From an auteurist standpoint, the great directors have the power to transform bad, lackluster, or cliched material into great art. But even the mightiest directors have had a few duds. Robert Altman’s Quintet is ignored by almost everyone; stalwart Fordians do not look kindly upon Born Reckless; even the hardcore Hawksians consider Trent’s Last Case to be without merit. (There is also some disagreement regarding A Song is Born.) Hitchcock had Juno and the Paycock, and Michael Mann probably doesn’t like to think about The Keep.
It’s quite rare, then, that a filmmaker (or, occasionally, a filmmaking team) should pitch a no-hitter, from start to finish. Here’s a list of ten. For sanity’s sake we are grading on a slight curve: feature filmmakers only, their documentary work (if any) doesn’t count, nor do their shorts, TV episodes, and “etc” work.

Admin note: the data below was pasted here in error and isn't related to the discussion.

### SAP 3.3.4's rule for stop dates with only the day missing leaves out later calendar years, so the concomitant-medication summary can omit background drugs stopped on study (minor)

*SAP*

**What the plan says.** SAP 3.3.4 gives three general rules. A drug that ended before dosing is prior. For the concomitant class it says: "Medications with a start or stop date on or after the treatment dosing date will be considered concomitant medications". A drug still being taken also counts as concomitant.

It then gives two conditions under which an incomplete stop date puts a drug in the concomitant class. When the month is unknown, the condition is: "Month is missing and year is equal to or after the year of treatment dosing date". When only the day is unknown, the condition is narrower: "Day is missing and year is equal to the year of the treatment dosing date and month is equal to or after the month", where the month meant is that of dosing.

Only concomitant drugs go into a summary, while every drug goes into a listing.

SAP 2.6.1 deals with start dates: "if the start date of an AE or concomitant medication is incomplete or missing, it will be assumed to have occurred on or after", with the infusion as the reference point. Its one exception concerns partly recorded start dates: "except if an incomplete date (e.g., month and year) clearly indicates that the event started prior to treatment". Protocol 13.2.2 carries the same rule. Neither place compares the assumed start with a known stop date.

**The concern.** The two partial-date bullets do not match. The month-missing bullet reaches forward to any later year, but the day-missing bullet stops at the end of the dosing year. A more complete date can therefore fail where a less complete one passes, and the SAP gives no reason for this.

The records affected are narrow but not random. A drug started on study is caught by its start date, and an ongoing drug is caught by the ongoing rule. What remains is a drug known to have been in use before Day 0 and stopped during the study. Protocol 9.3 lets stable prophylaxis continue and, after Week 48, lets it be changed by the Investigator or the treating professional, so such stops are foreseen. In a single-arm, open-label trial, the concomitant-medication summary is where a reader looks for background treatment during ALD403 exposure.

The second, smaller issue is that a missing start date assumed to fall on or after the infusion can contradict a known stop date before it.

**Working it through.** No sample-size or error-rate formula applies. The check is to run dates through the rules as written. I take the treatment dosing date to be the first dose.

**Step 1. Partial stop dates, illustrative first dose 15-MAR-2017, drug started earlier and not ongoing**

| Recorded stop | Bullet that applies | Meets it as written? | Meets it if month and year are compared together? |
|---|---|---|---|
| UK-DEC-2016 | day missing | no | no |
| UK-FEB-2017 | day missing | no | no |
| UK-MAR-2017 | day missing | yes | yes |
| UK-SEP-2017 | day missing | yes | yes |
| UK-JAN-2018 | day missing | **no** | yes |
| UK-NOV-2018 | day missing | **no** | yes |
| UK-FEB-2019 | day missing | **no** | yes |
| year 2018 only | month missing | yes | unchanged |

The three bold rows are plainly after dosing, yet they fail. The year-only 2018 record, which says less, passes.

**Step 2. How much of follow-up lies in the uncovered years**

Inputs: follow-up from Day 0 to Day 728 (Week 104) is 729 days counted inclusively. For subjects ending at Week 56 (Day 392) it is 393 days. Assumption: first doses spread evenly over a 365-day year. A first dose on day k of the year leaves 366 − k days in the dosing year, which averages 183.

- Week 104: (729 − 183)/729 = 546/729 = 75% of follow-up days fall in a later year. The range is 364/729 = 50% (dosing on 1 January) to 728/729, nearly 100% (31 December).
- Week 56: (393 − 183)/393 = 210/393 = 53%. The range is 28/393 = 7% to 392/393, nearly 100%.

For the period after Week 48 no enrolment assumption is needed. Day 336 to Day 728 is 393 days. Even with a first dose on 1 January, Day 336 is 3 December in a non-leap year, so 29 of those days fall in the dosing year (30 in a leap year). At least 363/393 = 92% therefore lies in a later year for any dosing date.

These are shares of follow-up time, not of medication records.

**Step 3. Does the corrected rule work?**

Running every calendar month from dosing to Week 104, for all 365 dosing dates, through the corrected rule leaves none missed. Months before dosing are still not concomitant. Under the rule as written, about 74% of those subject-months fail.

4. Terrence Malick
Some entries in this contest are simply unfair, for the rarified nature of their output, and Malick is the ambassador of Rarified. Everyone knows the story: his career began with two all-out masterpieces, a gap of twenty years, followed by three (rather less underwritten by an ironclad, universal consensus) masterpieces over thirteen years, with another bun in the oven as I write these words. That’s it: no episodes of Felicity, no student films, and, most of all, no turkeys.
Introduce yourself to Malick: any of them
Master Class: Badlands, Days of Heaven, The Thin Red Line, The New World, The Tree of Life
Deep Cuts: nothing really, unless you want to follow him back to his screenwriting credits: Drive, He Said, Deadhead Miles, Pocket Money